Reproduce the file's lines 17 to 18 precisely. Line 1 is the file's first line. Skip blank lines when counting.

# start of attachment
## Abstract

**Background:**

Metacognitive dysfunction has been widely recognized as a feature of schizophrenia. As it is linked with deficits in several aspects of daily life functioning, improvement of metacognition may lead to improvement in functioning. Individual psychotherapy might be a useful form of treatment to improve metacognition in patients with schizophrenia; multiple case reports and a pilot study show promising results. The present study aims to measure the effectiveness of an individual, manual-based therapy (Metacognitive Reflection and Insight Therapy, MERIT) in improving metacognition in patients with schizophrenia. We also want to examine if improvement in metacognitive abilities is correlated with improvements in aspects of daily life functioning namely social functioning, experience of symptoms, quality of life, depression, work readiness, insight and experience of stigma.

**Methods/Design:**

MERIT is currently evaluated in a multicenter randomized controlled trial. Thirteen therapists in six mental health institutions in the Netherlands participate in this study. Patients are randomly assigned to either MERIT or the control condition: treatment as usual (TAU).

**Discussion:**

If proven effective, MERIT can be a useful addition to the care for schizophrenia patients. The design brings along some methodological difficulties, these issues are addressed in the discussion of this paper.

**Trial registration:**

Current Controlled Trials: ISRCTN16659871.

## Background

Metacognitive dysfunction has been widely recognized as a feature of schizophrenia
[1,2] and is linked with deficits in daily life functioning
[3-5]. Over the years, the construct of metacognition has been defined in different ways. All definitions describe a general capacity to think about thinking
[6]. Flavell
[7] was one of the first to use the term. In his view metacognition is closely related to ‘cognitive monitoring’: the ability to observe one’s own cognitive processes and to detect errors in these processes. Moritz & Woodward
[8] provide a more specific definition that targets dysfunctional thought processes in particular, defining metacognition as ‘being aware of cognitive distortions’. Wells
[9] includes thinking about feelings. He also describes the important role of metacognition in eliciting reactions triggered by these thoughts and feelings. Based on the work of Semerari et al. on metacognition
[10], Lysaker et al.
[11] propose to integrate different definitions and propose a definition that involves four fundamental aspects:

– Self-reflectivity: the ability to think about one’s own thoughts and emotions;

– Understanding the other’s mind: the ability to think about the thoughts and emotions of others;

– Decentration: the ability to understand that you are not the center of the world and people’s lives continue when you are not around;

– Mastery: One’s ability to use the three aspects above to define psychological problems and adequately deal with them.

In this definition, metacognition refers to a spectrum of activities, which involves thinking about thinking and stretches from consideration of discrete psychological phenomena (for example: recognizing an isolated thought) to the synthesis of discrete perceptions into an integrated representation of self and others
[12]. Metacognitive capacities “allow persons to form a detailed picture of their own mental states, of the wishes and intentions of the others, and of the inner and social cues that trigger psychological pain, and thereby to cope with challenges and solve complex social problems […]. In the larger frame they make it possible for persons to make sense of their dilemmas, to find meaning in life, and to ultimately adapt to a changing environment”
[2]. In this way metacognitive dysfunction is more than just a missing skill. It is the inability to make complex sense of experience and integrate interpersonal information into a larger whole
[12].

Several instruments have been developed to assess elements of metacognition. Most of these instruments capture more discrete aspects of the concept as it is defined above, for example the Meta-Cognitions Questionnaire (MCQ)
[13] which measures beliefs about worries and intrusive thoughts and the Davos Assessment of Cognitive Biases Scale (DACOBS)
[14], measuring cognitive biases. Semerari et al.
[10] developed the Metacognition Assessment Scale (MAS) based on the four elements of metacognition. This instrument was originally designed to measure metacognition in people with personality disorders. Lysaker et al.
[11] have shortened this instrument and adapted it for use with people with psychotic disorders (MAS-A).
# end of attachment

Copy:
[9] includes thinking about feelings. He also describes the important role of metacognition in eliciting reactions triggered by these thoughts and feelings. Based on the work of Semerari et al. on metacognition
[10], Lysaker et al.